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youth activist and writer. currently a visiting scholar at the carnegie middle east center in beirut. and thank you matt aikins for coming into the studio award , winning foreign correspondent. a fellow at the nation institute. he was in yemen last month reporting for rolling stone magazine. when we come back, we go to capitol hill or barbara lee joins us to talk about a new bill she has put forward around abortion. stay with us. ♪ [music break]
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amy: this is democracy now!, the war and peace report. i'm amy goodman with nermeen shaikh. nermeen: in a landmark push to turn back the record tide of anti-choice restrictions, pro-choice low markers vintages to bill -- lawmakers have introduced a bill. each woman act would dismantle
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the nearly 40-year-old hyde amendment which bans federal funding for abortion, except in cases of life endangerment rape, or in says. the high to cuts off funding for routine medical features sought by one of three women to members of the military and their families a federal employees women and federal prisons, peace corps volunteers, indian health service plans and medicaid recipients. researchers shown one in four women on medicaid who want to end their identities instead give birth when the funding is unavailable. one of minority of states to provide medicaid coverage for abortion, a number of states have gone beyond the hyde amendment banning abortion coverage on any insurance plan or on plants sold through health care exchanges. amy: dubbed the third role of abortion politics by msnbc taxpayer funding for abortion is an issue even pro-choice democrats have had hesitated to touch. in 2010, president obama ensure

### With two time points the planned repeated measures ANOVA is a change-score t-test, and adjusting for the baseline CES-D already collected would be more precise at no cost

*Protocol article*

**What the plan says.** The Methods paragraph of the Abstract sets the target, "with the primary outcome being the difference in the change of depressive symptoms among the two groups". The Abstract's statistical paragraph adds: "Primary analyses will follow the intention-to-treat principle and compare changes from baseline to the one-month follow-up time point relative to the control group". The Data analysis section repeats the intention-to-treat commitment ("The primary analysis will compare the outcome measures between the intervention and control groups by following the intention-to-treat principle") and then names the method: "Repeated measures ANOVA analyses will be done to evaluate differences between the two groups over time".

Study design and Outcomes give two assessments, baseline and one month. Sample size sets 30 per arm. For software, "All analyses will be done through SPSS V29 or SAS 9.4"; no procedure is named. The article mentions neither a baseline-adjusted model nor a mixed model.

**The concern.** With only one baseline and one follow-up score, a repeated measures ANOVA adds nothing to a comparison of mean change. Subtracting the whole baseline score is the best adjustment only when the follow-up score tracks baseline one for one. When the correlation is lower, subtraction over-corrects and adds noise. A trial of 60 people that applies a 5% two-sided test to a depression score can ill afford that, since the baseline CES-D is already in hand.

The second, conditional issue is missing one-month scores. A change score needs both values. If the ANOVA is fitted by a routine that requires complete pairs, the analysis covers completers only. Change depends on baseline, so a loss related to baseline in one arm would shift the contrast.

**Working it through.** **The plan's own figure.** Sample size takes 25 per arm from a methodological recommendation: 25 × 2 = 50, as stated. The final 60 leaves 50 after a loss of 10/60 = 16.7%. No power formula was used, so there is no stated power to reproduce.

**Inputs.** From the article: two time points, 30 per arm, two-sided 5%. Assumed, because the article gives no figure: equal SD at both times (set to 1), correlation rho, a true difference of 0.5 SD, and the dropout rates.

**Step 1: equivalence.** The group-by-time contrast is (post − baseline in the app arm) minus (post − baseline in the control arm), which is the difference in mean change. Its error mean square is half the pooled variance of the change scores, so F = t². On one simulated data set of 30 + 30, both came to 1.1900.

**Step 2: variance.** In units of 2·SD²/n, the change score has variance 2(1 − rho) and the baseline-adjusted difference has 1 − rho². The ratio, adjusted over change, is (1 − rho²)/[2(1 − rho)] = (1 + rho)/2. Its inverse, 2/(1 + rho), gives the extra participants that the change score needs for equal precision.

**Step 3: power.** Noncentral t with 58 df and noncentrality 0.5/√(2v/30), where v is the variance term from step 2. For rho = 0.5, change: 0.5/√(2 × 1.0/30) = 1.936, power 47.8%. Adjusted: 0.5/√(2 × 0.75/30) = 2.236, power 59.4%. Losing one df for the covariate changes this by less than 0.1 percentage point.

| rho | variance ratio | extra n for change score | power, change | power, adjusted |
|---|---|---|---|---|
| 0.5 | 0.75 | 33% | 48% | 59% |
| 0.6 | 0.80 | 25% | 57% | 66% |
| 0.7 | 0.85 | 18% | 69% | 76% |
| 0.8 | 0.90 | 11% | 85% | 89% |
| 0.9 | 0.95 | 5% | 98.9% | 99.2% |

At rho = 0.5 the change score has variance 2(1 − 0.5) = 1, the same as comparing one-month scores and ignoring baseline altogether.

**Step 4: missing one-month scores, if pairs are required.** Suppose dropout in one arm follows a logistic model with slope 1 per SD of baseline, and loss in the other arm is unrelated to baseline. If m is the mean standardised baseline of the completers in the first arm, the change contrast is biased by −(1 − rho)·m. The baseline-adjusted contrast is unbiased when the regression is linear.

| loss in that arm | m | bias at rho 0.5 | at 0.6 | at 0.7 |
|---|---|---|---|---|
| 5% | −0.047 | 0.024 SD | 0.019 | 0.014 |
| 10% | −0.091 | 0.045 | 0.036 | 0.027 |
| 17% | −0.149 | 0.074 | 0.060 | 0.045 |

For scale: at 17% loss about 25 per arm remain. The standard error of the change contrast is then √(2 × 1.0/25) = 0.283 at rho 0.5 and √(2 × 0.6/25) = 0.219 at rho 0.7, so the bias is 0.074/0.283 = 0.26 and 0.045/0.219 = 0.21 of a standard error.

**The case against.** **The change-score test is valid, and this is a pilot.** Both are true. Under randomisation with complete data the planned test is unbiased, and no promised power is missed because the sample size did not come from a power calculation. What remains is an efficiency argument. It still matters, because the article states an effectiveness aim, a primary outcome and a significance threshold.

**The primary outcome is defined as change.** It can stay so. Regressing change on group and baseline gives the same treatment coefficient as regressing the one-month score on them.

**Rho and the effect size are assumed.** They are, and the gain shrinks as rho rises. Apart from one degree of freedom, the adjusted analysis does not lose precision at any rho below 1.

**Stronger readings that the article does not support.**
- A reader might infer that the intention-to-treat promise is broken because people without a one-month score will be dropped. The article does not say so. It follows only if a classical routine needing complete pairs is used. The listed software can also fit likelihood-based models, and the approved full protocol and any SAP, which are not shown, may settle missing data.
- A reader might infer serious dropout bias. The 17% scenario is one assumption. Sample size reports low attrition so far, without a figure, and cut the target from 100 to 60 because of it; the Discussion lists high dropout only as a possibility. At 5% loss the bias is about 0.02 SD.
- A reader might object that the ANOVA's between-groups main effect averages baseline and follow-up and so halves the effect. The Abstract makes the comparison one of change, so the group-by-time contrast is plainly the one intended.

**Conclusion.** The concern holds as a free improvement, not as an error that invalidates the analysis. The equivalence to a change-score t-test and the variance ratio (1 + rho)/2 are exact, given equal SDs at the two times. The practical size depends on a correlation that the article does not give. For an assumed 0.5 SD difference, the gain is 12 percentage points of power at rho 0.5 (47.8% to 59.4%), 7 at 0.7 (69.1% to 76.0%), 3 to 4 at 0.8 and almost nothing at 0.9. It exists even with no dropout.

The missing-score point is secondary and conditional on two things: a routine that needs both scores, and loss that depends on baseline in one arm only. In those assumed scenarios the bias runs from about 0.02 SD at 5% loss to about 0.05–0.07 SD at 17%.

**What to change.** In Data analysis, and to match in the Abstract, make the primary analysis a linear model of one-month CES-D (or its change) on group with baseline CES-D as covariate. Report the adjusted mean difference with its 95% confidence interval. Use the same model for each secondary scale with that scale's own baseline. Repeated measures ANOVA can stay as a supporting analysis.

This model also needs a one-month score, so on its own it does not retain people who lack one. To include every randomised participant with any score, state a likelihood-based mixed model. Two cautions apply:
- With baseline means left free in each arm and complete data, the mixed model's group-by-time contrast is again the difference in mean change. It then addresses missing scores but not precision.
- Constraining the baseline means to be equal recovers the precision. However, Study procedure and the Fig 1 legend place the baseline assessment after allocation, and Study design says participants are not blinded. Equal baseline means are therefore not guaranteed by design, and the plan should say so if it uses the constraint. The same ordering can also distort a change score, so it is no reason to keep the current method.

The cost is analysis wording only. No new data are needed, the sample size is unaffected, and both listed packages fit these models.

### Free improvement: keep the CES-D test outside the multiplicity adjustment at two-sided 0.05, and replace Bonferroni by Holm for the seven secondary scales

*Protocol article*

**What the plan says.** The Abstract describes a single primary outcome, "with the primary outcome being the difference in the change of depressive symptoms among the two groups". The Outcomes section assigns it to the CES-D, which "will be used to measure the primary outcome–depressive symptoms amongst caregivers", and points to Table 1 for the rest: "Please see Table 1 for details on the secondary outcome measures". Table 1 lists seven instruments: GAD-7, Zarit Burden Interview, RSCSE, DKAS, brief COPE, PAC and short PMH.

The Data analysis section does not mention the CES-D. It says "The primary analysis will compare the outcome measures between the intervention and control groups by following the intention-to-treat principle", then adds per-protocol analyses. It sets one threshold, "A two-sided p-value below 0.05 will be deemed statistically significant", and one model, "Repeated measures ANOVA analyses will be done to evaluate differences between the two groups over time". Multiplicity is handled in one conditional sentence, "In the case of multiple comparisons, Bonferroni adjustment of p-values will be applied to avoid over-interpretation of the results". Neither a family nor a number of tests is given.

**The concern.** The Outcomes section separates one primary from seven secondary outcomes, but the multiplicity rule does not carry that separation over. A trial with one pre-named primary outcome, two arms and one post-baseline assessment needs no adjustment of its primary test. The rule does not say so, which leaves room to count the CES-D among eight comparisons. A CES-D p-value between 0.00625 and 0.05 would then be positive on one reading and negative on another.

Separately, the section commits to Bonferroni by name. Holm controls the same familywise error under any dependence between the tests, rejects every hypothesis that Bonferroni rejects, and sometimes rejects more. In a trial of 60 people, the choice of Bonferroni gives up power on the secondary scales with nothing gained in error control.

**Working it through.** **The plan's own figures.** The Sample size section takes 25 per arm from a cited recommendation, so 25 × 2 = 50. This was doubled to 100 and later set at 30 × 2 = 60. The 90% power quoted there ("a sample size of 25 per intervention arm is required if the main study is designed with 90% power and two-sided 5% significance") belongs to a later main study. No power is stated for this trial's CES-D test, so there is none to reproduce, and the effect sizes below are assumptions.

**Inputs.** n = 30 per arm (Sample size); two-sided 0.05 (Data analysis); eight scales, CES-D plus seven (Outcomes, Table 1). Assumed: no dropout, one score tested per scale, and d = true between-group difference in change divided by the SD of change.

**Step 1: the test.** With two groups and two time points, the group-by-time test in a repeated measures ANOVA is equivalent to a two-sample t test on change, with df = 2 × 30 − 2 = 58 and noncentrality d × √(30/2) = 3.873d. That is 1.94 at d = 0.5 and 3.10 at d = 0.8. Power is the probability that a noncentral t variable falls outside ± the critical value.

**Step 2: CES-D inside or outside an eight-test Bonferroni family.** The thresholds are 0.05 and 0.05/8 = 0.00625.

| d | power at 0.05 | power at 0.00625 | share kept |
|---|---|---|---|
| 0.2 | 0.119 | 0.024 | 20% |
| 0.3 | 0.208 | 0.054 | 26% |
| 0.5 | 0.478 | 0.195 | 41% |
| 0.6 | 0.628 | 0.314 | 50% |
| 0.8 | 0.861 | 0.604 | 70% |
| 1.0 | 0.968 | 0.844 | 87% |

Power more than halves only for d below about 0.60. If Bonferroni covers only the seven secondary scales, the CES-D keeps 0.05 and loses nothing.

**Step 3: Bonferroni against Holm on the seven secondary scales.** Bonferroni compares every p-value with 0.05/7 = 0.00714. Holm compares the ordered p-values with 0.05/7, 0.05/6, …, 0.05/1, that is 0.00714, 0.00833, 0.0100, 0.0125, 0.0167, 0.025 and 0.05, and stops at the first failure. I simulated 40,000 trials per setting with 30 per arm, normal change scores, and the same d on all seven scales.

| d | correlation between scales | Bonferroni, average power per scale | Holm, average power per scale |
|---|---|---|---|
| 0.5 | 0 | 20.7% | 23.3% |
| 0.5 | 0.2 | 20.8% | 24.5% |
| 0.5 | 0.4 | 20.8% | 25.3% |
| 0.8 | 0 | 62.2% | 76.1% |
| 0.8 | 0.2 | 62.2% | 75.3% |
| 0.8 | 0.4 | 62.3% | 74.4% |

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the ban on federal funds for abortion would stand under his signature health care law. on wednesday, democratic congress number barbara lee of oakland and her colleagues introduced the each woman act repealed the ban and prevent political interference and abortion coverage by private insurers. congressman released spoke wednesday along with other sponsors of the bill including commerce member judy chu of california and compass member raul grijalva of arizona. >> today as then as a member of congress, one of the first in our history having 100 women sitting in congress. this is the time for leadership. no business interfering with a woman's private reproductive health decisions. the each woman act in these bands whether there are posed at the state, federal level. >> nearly one in seven women of reproductive age is insured through medicaid. half are people of color. three in 10 young women are
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eligible for medicaid. we know that this attack on poor women is an attack on all women. by denying federal insurance coverage abortion, hyde puts this access out of reach for so many. we cannot sit back and watch the constitutional right of women deteriorate any further. we have been playing defense force are -- far too long and it is time to change that strategy. >> this act that has been proposed is about reaffirming a woman's right. period. and it is about bringing up a level standard the civil rights and the equity that is every woman deserves. any code that was lee chu, and lawrence. for more we go to the cannon rotunda in washington. d.c., where we are joined by congressmember barbara lee democrat of california and former chair of the congressional black caucus. cosponsor the equal access to of the equal access to abortion